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Archive for the ‘Taxes’ Category

It’s going to cost Kane County and Algonquin residents (among others) to use the Longmeadow Parkway toll bridge when it opens in 2022. It just won’t cost as much as it will for other people — unless you’re a truck driver.

The Kane County Board’s transportation committee gave preliminary approval to place a toll of 95 cents for most vehicles crossing the bridge over the Fox River. KDOT officials also unveiled a plan for the residents of Kane County and Algonquin that will give them unlimited access to the toll bridge for $200 a year.

The discount is in recognition of an overall goal to pay off the $28 million borrowed to help build the bridge with money from outside the county.

KDOT officials said the $200 cost pays for itself for any resident who uses the toll bridge round-trip twice a week for the year. Commuters who use the bridge five days per week for work would see that $200 cost average out to about 38 cents per crossing, officials said.

If you live outside Kane County or Algonquin and plan to be a regular user of the toll bridge, KDOT will offer a $300 annual pass. All discounts will require an I-PASS.

Read more here.

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Barrington Area Unit District 220 wants voters to authorize borrowing $147 million. Voters last April rejected a request to borrow $185 million for facility upgrades.

District 220 is seeking authority to issue $147 million in school building bonds for a variety of projects to include paying for basic improvements at all schools in areas such as safety and security, plumbing, electrical, roofing and heating, ventilation and air conditioning.

Voters last April rejected a request to borrow $185 million for facility upgrades.

Due to existing debt the district expects to pay off in 2021, approval of the ballot measure would have the owner of a $500,000 home still see a net decrease of about $75 a year. Without the referendum, the same homeowner would see a reduction of $468.

Read about other Cook County ballot questions making news here.  Lake County initiatives are also covered by the Daily Herald here

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The Barrington 220 school board has scheduled five community “information” meetings and three open houses in coming weeks to inform the community about the school district referendum question on the March 17 primary election ballot. 

The district is seeking voter approval to borrow $147 million for improvements at all schools in areas such as safety and security, plumbing, electrical, roofing and heating, ventilation and air conditioning. Proposed work also includes construction of a physical education and wellness center at Barrington High School, additional classrooms at the district’s two middle schools, and new classroom space at all elementary buildings for science, technology, engineering and mathematics classes, as well as students with special needs.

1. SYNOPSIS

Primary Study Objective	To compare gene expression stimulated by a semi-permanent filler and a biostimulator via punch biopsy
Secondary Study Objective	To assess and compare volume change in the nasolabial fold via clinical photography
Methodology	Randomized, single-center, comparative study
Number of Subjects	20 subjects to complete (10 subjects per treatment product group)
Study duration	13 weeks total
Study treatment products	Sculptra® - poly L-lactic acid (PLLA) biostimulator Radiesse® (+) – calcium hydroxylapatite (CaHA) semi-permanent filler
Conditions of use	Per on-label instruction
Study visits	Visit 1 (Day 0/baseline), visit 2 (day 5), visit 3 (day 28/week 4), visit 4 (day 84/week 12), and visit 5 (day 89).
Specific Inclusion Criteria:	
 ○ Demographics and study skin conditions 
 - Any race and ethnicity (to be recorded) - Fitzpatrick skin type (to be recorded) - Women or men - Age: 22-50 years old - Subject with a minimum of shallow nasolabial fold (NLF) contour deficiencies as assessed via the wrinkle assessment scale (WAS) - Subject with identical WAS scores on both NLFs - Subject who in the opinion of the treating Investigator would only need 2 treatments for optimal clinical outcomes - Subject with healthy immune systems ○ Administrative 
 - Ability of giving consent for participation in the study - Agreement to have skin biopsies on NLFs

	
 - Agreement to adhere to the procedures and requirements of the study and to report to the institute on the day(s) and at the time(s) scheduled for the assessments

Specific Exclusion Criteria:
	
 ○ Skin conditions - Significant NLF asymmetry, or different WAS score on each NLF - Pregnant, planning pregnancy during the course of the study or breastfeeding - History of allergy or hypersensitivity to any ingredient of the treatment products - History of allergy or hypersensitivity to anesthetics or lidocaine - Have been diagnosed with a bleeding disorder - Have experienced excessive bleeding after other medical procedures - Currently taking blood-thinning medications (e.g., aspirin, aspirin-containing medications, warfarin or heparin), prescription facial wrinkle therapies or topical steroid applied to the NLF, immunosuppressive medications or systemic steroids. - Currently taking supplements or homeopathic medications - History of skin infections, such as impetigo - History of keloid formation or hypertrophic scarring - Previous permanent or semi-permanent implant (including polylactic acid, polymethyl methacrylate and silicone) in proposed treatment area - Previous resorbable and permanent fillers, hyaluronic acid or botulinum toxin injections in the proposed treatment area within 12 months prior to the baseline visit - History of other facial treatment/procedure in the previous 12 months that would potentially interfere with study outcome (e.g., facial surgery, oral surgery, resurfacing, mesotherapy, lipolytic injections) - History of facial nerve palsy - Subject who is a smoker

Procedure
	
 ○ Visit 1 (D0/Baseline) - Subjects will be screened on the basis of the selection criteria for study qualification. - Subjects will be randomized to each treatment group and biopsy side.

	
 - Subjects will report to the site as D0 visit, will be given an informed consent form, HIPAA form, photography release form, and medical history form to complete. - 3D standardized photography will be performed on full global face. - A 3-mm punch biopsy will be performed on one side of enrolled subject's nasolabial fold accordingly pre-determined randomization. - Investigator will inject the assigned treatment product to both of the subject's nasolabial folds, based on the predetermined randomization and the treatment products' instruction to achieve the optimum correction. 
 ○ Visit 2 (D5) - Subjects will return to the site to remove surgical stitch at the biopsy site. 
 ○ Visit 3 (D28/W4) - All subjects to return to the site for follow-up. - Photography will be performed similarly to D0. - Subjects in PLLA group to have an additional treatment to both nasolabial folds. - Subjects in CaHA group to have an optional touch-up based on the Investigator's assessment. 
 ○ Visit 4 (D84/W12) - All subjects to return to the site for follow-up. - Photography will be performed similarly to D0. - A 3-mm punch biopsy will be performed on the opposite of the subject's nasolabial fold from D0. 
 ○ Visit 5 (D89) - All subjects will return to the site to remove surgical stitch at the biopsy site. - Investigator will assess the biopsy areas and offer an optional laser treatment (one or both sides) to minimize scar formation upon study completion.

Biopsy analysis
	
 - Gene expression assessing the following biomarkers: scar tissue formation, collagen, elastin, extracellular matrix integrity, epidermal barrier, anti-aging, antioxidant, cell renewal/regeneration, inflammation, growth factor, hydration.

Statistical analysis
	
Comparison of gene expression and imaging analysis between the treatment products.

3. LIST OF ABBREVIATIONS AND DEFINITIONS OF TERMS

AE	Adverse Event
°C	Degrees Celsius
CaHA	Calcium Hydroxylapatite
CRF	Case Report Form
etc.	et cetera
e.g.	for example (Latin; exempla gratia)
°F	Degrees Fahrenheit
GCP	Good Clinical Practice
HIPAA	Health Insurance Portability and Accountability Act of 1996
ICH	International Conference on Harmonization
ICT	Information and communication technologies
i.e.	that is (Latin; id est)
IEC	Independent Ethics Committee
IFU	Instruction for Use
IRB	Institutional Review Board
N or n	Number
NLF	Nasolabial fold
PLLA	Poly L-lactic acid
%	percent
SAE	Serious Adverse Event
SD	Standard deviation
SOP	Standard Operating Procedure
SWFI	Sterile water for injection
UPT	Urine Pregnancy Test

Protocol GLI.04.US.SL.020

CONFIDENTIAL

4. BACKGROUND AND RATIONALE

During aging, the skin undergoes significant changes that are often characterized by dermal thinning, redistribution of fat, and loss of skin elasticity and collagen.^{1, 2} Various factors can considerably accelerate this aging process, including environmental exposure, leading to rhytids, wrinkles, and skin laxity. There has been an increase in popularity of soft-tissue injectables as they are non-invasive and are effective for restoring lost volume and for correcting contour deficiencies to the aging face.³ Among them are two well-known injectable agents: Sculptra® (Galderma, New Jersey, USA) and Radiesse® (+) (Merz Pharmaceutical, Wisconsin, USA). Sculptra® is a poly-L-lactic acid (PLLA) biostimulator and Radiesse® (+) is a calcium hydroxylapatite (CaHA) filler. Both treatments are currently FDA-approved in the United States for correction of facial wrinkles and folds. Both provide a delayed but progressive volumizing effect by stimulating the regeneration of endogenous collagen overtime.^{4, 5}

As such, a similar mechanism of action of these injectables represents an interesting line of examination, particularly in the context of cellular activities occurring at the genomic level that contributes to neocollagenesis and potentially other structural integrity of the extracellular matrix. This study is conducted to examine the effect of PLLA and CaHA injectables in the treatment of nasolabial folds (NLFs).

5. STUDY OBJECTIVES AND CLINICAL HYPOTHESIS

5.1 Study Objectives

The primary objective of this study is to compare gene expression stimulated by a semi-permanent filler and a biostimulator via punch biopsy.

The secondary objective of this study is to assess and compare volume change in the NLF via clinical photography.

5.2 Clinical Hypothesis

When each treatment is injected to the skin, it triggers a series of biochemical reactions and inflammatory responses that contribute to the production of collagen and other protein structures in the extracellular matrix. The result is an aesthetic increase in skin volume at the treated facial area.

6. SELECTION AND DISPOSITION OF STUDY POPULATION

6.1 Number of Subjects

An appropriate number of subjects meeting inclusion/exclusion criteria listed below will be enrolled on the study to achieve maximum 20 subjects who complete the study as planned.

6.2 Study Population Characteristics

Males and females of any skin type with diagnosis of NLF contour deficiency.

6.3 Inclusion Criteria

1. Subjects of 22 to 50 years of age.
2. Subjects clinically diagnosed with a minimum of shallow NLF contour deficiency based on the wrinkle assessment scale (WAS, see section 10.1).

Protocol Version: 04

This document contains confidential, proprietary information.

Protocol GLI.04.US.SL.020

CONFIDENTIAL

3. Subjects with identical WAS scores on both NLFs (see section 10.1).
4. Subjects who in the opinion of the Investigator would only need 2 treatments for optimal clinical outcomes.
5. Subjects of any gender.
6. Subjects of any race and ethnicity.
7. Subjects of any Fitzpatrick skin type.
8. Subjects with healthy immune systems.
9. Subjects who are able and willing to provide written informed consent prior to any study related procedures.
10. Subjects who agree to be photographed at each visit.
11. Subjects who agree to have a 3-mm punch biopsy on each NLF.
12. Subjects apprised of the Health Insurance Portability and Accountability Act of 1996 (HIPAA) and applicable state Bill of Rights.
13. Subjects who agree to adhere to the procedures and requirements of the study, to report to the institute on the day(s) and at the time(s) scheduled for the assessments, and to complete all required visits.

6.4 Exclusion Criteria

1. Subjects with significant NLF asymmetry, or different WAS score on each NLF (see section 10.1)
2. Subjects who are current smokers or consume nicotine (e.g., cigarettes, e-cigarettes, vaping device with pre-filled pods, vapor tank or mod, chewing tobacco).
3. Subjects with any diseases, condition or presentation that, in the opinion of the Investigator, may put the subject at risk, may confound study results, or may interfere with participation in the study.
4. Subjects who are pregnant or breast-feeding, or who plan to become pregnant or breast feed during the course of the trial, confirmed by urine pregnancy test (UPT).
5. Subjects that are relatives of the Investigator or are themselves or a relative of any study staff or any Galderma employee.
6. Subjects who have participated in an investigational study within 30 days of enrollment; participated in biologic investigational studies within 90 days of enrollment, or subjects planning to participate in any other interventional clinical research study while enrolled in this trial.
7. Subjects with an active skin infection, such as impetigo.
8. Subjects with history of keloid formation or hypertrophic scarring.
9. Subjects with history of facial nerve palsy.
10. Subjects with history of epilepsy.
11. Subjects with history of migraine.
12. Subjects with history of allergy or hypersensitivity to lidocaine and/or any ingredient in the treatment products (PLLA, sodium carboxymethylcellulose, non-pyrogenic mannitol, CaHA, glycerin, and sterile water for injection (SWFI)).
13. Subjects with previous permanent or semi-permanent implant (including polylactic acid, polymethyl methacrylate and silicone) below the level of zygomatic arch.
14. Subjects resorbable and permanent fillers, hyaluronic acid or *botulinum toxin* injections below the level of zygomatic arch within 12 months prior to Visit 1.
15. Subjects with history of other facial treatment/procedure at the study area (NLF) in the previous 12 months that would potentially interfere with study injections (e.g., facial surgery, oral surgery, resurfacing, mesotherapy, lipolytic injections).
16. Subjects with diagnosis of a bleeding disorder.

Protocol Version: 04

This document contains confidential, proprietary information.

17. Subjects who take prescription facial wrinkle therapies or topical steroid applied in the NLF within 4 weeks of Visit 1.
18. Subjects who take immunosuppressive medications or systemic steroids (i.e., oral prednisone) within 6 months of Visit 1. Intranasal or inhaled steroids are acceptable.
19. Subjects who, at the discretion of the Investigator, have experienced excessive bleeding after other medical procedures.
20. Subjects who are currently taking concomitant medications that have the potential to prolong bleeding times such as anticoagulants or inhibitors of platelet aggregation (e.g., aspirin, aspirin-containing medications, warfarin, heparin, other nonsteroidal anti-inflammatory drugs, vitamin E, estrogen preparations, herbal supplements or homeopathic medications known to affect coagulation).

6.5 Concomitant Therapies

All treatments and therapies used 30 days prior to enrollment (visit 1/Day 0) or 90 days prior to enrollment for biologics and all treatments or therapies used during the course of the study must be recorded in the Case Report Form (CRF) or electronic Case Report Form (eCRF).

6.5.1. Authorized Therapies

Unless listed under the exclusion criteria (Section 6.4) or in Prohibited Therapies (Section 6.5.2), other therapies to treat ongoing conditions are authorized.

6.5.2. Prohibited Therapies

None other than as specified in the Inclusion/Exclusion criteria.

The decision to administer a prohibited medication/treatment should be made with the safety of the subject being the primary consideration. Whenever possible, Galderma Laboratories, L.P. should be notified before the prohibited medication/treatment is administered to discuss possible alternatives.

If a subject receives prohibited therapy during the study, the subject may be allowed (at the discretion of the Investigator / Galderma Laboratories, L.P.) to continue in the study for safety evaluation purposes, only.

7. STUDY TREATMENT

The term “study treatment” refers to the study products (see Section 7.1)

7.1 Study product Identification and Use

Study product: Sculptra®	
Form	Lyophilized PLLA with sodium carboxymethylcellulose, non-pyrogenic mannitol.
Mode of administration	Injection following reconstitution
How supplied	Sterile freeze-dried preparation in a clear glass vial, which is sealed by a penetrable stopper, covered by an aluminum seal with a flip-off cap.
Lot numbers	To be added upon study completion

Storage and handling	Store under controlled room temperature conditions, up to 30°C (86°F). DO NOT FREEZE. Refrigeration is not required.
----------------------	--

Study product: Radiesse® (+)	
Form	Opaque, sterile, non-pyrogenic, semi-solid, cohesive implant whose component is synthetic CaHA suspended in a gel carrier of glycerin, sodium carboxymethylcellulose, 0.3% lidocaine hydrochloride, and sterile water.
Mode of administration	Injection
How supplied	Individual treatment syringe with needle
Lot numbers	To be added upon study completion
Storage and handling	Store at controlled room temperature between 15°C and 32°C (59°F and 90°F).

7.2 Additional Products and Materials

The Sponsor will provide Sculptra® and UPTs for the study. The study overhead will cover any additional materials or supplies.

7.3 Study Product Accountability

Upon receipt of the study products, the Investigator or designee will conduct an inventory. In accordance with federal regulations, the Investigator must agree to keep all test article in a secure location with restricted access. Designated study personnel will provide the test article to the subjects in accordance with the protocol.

The community information meetings are scheduled for:

Open houses are set for:

We will be publishing copies of their draft presentations when they become available once the paid consultants (seeDistrict 220 hires former state lawmaker’s firm to help with referendum”) finish honing their spin. 

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BACOG Turns 50

Janet Agnoletti (pictured third from left at a 2017 Barrington area legislative breakfast) is the executive director of BACOG

The July/August 2017 issue of Quintessential Barrington featured the story of the Barrington Area Council of Governments (BACOG) which this year celebrates its 50th anniversary. When it was formed in 1970, the villages that make up the Barrington area were relatively young in their organization. The exception was the Village of Barrington, incorporated in 1865, the landmark hub around which these newer communities gradually emerged. Barrington Hills and Deer Park incorporated in 1957; North Barrington, Lake Barrington, and South Barrington in 1959; and Tower Lakes in 1966.

While each village would develop its own character, its own sense of place, there was commonality that the location and natural resources of the entire area needed an organization to protect those resources, and provide strength in numbers to counter the pressures of burgeoning development in the northwestern suburbs.

Thus, nurtured into being by enlightened leadership from the Barrington Area Development Council, the Barrington Area Council of Governments met for the first time on April 25, 1970. The Executive Board consisted of the village presidents of the member villages. In 2004, the Council was joined by the supervisors of Barrington and Cuba Townships, representing those unincorporated areas still under county jurisdiction, and thus subject to possible incompatible development pressures.